Tastes are sensed by nerve receptors
called buds and there are about 9,000 of them on the average
tongue. Misinterpretations of research conducted in the late 1800s, led to
"tongue maps" that suggested that the basic tastes are sensed primarily
by specific areas, such as the tip or center. This localization has been disproven.
Although taste buds were noted to be of different sizes and shapes, depending upon their location, subsequent investigation
proved that each of them contain the same kinds of taste receptor cells (papillae) that supply all the sensations of taste. The entire top surface of the tongue can sense
all of the various tastes.
is also great variation between individuals in their sensitivity to specific smells and tastes. While the tongue and mouth is limited to sensing combinations of four or five basic tastes, along with sensations of texture, temperature, and viscosity, science
has proven the human nose can detect and distinguish between thousands
of different smells, depending upon individual aptitude and training.
When it comes to smells, humans generally have a great ability to detect and discriminate between odors, but great difficulty in describing those odors. This is probably due to the fact that different areas of the human brain process smells and words; odorant detection occurs in the right brain, while language operates in the left. This right-brain versus left-brain disconnect has a double-whammy: it is as difficult to describe smells as it is to imagine descriptions as smells, such as in tasting notes1.
Reaction to certain smells may be instinctive; identification of those smells requires a certain amount of experience and concentration. Training involves isolating and demonstrating individual particular smells, especially those associated with wines. Studies have shown that, regardless of individual sensitivity, odor memory is improved by labelling aromas specifically, rather than merely categorizing them broadly2.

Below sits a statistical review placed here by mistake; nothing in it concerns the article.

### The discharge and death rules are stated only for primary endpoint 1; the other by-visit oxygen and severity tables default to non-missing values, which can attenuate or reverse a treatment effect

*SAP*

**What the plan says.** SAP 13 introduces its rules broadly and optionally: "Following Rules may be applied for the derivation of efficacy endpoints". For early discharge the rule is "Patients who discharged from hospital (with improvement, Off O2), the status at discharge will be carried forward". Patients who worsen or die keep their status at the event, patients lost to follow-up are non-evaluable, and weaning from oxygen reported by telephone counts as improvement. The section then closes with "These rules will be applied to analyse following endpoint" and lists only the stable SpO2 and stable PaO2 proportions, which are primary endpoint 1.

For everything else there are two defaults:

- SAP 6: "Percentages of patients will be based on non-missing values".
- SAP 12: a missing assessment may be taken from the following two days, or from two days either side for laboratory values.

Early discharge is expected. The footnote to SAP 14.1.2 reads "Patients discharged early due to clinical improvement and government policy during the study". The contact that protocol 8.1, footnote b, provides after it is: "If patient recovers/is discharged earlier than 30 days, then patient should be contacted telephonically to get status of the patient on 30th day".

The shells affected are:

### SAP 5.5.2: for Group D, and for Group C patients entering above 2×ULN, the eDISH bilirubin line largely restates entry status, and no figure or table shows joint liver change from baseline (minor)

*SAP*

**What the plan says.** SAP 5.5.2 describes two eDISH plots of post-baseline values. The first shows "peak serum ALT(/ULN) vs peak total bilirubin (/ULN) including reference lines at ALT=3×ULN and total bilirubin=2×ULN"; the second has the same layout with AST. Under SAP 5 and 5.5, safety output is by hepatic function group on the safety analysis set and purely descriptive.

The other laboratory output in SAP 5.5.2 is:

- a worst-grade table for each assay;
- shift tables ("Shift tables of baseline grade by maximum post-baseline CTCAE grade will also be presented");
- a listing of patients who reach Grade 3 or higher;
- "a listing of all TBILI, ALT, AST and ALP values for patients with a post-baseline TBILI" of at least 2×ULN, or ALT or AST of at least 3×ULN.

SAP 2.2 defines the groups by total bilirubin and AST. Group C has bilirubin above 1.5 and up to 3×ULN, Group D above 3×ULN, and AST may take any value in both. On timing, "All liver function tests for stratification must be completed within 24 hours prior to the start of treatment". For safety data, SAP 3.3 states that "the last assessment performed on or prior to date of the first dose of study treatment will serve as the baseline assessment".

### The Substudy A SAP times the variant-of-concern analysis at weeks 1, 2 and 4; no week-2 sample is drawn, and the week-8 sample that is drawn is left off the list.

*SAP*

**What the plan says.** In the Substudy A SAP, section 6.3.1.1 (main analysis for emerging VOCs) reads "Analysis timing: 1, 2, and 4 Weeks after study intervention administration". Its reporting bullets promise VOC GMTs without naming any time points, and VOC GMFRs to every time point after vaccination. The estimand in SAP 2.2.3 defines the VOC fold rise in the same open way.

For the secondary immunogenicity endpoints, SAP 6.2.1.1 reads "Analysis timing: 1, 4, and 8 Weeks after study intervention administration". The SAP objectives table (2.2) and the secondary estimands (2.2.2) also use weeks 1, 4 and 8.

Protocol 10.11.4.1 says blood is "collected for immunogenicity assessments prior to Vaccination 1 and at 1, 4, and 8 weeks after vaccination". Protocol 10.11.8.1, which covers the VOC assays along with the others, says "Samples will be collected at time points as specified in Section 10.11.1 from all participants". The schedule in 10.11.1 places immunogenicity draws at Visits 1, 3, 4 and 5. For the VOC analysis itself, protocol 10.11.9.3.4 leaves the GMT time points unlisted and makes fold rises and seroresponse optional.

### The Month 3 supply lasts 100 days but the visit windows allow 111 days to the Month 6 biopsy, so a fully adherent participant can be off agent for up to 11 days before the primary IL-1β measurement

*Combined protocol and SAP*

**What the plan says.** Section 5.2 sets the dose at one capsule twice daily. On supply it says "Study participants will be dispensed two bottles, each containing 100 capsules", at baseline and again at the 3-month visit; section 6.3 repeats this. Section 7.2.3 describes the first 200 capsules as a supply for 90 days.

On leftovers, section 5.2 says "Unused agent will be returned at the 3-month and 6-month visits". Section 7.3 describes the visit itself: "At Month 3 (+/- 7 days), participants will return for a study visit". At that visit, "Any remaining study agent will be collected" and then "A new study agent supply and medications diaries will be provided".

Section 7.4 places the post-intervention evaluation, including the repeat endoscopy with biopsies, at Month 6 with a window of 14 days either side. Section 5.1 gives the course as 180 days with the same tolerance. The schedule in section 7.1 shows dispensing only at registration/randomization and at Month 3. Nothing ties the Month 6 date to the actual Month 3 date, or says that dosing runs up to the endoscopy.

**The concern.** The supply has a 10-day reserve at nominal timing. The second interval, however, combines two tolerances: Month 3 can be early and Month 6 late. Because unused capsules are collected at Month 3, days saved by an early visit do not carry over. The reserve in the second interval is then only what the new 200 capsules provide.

Ability, Sensitivity, Preference and Cultural Influence
While nearly all humans are born with organs of smell and taste that generally function similarly from one to the next, individuals vary somewhat in their physiology and body chemistry, therefore also their
ability to percieve different aroma and taste components. Three friends sampling the same ice cream flavor at Baskin-Robbins might each objectively describe it differently as: "not very sweet", "sweet", or "very sweet".
The level at which an individual first begins to percieve a particular sensory stimulus is called their threshold. These thresholds can be measured for several wine components, such as sugar and various types of acidity, to determine relative sensitivity.
Another influence on taste besides individual ability is individual psychology and preference. Asked to rate, rather than describe the ice cream sweetness, the very same friends might respectively judge it "just right", "too sweet", or "not sweet enough". Culture
and upbringing provide sensory experiences that certainly influence
adult taste preferences. Repeated exposure can increase tolerance or lower perception of pungent aroma and taste sensations considered controversial in appeal3.
Americans raised in the last half
of the 20th Century typically drank milk, or increasingly soft drinks,
sweet and sometimes carbonated, as mealtime beverages. The longtime
adage of wine marketers has been that "Americans talk dry but drink sweet". Each culture has a similar taste bias.
Coca-Cola employs 200 global research and development staff, two dozen
of them specialists in flavor development to pinpoint local taste
preferences and adjust their product formula to local conformity.
They have found that Germans like spicy, Mexicans like citric and
Italians want a little bitterness. These cultural flavor preferences
may also dictate wine choices, just as they do cuisine preferences.
Asians generally enjoy and add "hot", such as the taste of chili peppers (derived from their capsaicinoid content), to their list of basic tastes, although this burn is a chemesthetic reaction rather than a taste.